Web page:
notes - May 15, 2023

Permutation argument




There’s one very important idea in PLONK that I didn’t mention last time – the permutation argument.

Remember, we are in the field

and we have the multiplicative subgroup
We also have the polynomial
for which it holds:

We observed how the prover can prove that for each

But sometimes the prover needs to prove additional relations, like:

There is a very efficient way to do this, and it’s called a permutation argument. Below is the basic idea of it.

Let’s define the function

for elements from

The function

determines the equalities that should hold between
elements and is known to both – the prover and the verifier.

Let’s now observe the product (called the grand product):

Note that

is a challenge computed by the verifier.

Actually, let’s observe the product only for

(as for
the factors are the same in the numerator and the denominator because we required only the equalities
and
):

Note that:

We can see that these factors cancel out each other too.

It’s easy to see that when

equalities hold, the grand product is 1. That’s because the same factors appear in the numerator and the denominator.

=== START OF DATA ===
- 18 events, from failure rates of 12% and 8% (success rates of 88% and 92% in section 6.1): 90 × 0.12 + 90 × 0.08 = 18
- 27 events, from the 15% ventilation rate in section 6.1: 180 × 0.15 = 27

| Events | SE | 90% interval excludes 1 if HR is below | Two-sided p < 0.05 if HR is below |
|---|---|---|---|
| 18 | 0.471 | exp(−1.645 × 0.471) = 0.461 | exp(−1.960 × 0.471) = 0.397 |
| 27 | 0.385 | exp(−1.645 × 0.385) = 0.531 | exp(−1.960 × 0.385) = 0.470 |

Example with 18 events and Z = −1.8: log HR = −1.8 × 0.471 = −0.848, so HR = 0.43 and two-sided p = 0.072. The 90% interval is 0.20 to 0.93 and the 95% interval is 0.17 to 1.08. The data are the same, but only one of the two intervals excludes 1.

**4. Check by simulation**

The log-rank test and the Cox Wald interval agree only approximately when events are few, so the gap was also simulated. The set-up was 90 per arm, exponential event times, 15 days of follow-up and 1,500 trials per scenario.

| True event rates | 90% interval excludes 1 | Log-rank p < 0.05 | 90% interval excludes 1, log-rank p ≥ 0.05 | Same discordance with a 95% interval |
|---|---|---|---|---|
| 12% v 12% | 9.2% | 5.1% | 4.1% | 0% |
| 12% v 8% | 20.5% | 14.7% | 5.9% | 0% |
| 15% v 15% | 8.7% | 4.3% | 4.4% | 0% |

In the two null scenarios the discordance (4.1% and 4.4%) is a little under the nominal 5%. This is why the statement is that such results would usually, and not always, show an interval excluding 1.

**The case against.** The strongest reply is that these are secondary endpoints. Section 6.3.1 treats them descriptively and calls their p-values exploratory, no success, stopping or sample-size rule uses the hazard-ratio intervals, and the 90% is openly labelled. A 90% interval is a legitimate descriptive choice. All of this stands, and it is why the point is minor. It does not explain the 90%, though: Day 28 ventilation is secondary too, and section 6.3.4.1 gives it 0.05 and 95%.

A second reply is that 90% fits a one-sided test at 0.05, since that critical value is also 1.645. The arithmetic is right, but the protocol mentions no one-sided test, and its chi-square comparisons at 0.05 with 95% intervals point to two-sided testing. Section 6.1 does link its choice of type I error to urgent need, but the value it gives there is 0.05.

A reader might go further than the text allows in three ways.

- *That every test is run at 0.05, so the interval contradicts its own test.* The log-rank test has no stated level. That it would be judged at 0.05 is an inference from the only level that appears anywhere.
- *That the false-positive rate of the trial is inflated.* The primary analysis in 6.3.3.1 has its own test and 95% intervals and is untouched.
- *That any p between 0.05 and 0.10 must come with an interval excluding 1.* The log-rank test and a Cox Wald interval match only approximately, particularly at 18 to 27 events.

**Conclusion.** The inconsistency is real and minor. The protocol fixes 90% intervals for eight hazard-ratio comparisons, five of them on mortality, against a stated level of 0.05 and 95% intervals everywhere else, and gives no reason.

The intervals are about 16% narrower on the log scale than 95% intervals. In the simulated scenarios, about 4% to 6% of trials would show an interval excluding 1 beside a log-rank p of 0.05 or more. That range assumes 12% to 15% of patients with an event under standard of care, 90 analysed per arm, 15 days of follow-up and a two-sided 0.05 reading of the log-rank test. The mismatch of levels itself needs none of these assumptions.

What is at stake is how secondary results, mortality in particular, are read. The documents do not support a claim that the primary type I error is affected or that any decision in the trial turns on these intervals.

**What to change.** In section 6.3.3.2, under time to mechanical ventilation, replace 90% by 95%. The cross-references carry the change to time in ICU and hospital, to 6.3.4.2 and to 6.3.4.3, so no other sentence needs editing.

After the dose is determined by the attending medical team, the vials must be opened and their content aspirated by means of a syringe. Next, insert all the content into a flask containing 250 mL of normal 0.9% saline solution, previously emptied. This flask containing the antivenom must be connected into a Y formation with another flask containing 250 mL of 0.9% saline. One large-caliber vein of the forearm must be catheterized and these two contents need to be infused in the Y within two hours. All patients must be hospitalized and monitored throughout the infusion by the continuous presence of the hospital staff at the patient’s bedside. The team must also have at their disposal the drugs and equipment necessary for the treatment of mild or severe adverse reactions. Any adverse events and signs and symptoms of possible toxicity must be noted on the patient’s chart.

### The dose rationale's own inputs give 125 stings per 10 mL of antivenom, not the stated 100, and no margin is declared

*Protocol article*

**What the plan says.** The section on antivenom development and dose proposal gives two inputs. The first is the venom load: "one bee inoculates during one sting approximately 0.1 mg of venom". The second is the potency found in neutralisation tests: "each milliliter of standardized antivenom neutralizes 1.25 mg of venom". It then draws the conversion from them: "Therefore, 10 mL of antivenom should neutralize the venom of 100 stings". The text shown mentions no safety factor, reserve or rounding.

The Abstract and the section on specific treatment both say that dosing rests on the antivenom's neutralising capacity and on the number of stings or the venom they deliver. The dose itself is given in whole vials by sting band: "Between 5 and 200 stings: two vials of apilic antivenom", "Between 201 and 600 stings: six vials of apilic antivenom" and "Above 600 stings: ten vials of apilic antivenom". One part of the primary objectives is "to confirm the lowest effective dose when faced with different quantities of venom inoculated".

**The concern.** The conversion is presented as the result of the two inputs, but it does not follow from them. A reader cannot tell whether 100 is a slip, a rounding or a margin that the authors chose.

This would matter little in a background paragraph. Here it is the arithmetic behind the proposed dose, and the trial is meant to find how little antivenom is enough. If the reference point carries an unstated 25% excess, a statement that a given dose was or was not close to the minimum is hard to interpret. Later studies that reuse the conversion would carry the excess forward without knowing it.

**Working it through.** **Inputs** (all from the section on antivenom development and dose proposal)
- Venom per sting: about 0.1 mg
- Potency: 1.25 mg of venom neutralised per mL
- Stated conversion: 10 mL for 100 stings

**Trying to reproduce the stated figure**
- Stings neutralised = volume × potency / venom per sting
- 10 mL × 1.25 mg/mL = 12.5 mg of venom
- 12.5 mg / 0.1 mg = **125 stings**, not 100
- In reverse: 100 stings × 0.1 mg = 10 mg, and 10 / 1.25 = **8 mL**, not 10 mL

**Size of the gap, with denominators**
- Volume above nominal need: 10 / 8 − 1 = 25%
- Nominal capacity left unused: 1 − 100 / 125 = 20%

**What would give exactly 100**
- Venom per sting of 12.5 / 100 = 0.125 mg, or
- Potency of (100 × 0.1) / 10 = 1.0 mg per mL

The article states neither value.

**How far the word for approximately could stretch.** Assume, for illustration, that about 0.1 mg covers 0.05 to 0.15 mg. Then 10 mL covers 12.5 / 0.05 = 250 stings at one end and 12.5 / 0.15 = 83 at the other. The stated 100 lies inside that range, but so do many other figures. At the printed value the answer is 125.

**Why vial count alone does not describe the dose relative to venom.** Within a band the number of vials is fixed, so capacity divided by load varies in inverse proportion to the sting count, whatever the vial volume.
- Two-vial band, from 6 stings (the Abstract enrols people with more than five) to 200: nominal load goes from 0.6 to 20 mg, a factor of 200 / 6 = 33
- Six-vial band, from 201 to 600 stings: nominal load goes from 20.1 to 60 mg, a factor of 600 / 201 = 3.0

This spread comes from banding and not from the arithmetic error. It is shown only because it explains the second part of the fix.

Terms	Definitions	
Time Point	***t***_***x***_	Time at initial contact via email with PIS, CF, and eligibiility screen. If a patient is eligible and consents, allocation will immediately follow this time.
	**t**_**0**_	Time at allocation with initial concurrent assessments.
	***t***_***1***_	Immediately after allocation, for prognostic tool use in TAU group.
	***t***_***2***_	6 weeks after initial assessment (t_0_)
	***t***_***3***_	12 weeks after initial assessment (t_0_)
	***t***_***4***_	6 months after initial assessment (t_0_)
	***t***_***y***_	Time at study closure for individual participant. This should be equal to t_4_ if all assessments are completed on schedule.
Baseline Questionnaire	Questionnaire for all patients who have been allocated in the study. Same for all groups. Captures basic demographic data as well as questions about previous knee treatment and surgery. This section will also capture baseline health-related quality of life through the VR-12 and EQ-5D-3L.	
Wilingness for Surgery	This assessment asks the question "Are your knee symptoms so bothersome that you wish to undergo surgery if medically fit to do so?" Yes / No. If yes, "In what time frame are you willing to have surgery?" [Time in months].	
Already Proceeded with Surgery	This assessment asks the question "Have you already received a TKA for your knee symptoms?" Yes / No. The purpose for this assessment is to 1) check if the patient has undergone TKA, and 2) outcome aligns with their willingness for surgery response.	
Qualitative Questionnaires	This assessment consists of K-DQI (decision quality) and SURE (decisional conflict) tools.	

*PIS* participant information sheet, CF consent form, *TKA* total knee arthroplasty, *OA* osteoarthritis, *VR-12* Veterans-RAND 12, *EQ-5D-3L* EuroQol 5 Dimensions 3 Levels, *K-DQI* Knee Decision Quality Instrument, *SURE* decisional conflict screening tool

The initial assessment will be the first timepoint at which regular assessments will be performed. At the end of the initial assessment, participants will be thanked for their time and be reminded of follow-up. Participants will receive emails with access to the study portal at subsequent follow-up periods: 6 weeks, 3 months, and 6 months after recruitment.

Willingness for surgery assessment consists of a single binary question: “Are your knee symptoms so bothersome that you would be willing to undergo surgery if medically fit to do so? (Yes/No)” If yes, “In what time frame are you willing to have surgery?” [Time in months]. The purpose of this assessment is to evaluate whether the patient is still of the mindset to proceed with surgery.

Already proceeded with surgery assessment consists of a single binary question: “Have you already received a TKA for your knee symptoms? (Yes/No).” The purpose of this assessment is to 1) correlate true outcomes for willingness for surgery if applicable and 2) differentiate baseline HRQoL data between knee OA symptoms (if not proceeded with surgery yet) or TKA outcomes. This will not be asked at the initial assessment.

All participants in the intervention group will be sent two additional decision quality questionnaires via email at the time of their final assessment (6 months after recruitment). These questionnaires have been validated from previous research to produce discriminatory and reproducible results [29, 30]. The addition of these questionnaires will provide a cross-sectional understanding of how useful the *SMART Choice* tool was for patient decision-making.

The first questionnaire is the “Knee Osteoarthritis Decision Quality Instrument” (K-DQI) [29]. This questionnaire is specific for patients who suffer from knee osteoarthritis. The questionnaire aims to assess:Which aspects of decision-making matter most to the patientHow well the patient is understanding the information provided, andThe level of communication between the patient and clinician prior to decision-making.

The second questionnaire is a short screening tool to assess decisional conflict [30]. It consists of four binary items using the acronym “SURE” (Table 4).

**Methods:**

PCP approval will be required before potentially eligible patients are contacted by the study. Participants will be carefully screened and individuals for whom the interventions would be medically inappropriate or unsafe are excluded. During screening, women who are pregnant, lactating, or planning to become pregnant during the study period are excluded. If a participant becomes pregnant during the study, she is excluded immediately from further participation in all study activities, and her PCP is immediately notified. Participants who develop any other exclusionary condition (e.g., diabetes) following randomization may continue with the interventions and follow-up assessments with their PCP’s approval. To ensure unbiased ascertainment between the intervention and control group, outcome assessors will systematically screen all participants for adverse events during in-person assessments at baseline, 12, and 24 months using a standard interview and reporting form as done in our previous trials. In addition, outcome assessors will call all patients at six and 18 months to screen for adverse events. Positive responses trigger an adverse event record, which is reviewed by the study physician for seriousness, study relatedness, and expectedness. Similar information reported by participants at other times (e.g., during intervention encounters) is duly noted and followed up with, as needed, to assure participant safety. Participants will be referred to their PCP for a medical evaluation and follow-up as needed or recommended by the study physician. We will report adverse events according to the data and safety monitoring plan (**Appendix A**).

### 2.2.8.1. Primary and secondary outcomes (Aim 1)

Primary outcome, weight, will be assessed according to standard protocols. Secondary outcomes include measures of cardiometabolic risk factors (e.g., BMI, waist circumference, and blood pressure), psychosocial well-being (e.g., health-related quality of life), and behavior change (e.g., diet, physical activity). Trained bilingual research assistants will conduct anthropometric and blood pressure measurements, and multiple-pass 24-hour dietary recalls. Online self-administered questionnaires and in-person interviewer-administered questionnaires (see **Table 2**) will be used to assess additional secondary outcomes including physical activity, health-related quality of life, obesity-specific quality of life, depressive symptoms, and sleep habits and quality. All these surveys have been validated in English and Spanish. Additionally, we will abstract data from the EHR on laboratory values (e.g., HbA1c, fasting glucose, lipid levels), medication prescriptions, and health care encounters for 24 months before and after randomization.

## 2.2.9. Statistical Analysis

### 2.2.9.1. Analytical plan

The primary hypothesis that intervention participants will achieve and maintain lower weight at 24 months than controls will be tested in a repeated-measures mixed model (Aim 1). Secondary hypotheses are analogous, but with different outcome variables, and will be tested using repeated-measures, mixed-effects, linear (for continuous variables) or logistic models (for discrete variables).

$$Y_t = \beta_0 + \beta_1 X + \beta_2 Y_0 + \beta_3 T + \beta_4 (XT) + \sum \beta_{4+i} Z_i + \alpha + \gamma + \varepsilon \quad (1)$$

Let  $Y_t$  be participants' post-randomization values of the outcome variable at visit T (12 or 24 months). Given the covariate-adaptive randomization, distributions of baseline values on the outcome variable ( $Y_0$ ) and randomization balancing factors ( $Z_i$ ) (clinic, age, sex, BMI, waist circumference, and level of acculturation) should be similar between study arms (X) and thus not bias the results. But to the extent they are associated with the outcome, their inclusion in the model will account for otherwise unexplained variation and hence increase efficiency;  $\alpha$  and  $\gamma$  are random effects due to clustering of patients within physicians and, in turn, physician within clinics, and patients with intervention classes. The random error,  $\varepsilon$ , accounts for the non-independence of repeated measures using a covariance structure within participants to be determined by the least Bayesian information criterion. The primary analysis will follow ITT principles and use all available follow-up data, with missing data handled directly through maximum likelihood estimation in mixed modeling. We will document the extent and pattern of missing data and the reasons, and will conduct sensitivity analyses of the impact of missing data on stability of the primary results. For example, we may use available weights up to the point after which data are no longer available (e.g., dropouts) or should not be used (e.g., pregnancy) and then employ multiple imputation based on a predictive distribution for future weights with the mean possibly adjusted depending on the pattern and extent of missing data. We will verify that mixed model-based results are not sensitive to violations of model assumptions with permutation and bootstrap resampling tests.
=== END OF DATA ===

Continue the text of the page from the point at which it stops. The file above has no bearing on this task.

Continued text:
The other way around, there is only a tiny probability that the prover can make up

for which
equalities don’t hold, but such a product is still 1.

So, if the prover can prove that the grand product is 1, it will prove that

equalities hold. To prove this, the prover needs to prove that the grand product is properly constructed and that it’s 1.

Let’s construct the polynomial

We can see that

is the grand product.

And we can see that for

Thus, for

Now, to prove that the above equation holds, we observe the following polynomial:

The same trick is applied as described last time. The prover commits to the polynomial

The verifier chooses a random challenge

and the prover opens
at
That means the verifier checks:

Note that the verifier computes

as:

If the verification succeeds, the prover proves the grand product is constructed properly. Finally, the prover needs to prove that

For this, the prover constructs the polynomial:

where

is a polynomial such that:

The prover then divides the polynomial

by
and proceeds as above for the polynomial

Note that multi-opening can be used to optimize the proof.

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